The bottom line, save yourself the physical pain and mental pain associated with tooth decay. Schedule your filling appointment right away.  And if you don’t have good dental hygiene habits now, we highly suggest adopting some as soon as possible.  We love seeing you, but we know you’d rather only see us for your regular cleaning and exams!  


Aren’t I Too Old To Be Getting Cavities?

Unfortunately not.  Tooth decay does not discriminate and can occur at every age.   And, as it so happens, changes in your mouth as you age can even make cavities an issue as an adult.  As we get older gums can start to pull away from our teeth exposing the roots to plaque. It is not uncommon for dentists to see decay around the edge of fillings as well.
Cavities can also occur in older adults because of medications that dry out the mouth reducing the flow of saliva.  This will increase the risk of getting cavities since saliva protects the teeth.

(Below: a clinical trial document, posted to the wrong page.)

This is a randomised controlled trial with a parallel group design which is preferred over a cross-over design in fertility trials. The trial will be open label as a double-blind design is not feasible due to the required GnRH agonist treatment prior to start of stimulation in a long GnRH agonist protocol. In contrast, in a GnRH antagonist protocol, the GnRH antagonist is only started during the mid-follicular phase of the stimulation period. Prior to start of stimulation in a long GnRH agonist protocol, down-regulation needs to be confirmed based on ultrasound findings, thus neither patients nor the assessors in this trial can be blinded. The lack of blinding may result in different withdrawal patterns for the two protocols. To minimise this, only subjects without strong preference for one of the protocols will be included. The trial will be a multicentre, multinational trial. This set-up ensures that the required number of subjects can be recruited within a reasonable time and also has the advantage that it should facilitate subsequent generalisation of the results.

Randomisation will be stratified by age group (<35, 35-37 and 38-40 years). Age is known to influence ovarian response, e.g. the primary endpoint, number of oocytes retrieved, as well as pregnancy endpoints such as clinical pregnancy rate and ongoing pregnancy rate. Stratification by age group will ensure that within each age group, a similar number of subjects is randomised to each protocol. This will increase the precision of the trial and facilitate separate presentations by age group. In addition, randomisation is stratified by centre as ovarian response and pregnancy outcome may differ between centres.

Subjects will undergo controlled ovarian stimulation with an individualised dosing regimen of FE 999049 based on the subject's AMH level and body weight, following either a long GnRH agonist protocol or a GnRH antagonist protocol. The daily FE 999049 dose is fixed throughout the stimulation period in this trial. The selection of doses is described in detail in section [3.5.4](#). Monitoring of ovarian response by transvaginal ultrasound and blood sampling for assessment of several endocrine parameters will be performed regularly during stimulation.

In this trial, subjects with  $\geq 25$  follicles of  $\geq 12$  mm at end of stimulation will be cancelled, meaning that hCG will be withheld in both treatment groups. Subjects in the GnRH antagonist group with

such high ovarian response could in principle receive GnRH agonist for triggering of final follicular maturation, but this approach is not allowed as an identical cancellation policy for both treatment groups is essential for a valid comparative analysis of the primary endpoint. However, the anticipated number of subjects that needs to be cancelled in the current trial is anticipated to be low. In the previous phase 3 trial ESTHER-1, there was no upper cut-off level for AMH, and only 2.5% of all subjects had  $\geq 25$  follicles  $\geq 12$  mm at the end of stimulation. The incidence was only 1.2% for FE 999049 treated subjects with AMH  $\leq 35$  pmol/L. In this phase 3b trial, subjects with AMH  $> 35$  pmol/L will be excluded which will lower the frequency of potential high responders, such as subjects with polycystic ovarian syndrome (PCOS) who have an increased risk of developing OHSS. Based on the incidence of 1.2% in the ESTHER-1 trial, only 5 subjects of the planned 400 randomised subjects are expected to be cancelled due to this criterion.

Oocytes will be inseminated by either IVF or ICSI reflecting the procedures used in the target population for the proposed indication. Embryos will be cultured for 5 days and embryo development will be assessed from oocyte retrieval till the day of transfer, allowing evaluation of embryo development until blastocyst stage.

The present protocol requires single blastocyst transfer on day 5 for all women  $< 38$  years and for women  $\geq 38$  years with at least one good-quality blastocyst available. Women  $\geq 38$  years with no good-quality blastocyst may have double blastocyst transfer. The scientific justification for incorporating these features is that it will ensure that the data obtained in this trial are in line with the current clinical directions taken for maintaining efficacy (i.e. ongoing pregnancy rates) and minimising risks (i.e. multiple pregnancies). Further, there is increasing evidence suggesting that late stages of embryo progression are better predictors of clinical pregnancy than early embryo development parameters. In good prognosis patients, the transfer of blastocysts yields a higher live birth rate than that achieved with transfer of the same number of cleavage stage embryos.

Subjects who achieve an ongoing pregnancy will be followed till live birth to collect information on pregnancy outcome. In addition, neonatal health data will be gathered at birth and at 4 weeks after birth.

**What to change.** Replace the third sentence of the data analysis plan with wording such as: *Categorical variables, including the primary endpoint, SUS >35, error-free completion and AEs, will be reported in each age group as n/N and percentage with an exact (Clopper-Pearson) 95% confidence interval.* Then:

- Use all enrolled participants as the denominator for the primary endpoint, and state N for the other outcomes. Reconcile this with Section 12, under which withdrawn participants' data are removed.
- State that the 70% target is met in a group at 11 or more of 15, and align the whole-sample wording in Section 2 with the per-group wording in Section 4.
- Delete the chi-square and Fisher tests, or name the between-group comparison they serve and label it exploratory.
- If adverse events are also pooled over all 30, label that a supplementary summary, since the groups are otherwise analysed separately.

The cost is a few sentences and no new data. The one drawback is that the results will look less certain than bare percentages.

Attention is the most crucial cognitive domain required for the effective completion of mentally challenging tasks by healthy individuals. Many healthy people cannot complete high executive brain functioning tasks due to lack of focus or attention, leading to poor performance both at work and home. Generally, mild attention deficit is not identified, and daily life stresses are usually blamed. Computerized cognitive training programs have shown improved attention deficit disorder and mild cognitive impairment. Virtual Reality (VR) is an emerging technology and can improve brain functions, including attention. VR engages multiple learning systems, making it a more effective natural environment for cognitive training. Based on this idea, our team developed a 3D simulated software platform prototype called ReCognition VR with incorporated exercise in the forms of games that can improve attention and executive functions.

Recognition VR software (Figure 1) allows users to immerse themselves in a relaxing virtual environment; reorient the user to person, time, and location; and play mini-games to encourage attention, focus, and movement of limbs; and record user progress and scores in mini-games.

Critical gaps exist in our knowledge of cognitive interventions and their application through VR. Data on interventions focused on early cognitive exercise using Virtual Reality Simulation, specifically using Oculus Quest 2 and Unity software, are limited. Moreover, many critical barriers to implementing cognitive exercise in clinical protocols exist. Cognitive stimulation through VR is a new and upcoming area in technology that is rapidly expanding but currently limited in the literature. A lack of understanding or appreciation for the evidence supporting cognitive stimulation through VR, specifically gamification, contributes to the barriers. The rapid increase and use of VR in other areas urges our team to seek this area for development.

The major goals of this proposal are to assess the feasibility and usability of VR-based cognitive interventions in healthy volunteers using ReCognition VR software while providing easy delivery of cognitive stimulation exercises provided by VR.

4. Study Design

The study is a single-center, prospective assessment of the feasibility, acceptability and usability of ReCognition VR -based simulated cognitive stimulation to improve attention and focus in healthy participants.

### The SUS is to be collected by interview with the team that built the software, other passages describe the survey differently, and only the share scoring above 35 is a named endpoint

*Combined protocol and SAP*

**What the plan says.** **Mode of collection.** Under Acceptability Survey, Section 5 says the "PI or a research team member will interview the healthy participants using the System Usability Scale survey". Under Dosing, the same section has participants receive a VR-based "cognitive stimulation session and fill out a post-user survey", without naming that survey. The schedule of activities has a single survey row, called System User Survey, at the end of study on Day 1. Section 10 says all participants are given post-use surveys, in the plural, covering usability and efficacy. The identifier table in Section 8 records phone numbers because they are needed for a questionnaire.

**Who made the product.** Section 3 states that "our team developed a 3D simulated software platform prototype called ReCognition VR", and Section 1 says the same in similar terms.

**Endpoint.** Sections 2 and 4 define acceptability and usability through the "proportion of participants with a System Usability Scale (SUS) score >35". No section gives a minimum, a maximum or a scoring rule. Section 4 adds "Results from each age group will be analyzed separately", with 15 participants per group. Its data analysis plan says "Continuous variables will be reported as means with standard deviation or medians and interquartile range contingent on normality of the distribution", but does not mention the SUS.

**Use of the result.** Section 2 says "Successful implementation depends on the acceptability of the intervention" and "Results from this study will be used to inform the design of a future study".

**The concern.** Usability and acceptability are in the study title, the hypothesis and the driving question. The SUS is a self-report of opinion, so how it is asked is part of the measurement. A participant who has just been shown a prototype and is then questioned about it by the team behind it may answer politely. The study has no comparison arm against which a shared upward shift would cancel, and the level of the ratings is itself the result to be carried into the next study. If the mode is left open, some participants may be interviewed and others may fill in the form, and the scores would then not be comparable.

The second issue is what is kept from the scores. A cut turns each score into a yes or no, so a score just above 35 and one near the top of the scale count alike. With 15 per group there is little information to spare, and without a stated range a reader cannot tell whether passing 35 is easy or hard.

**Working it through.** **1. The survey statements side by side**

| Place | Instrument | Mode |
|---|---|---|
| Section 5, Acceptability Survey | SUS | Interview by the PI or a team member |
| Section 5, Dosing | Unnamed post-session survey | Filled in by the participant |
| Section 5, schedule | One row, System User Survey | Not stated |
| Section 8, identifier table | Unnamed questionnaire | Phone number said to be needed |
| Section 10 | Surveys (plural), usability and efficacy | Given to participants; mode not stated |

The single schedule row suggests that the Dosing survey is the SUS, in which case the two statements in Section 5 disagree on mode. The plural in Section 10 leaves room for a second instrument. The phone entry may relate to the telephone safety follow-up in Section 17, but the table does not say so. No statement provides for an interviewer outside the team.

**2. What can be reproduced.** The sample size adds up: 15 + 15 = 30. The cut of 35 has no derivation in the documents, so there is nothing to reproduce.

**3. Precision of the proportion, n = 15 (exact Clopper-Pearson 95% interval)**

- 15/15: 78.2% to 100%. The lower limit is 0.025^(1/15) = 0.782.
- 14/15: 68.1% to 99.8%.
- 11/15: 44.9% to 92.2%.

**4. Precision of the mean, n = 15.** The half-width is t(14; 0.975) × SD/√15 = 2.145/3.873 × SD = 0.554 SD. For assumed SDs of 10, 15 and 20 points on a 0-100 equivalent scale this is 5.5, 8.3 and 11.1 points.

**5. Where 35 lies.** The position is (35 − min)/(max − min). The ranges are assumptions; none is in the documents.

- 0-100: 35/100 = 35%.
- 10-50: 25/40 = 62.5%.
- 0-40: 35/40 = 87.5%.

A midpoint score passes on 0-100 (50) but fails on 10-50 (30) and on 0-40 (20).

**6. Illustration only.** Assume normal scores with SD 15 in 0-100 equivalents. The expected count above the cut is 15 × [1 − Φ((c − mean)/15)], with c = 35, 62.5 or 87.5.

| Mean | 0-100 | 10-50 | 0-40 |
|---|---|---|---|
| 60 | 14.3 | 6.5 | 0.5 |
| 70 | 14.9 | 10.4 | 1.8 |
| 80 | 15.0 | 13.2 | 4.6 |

And of course, we can experience decay at any age due to the foods we eat.  Because we’re older doesn’t mean our sweet tooth goes away.  It means we have a better ability to resist the urge but just the same, there are foods that don’t wash away with our saliva and cling to the teeth.  Foods such as ice cream, sugar, chips, and milk will stick around and cause damage.  That is why it is very important that we brush and floss regularly, especially when consuming foods. Especially foods that tend to linger in the mouth to avoid getting a tooth filling.
You may not associate heartburn with tooth decay. But, heartburn or gastroesophageal reflux can actually have a significant impact on our teeth If you have an issue with heartburn, it’s important to know that the flow of acid into your mouth will wear at the enamel of your teeth.  If you’re dealing with enamel loss you may want to talk to your doctor to see if it’s a contributing factor.
Yes, it would be nice if cavities didn’t have to be a concern after the age of 18, but it isn’t the case.  But, maintaining good oral hygiene habits will go a long way in preventing tooth decay. Regular check-ups and cleanings at the dentist will mean that any tooth decay that does occur will be caught before it becomes an even bigger issue.


Patient getting a dental filling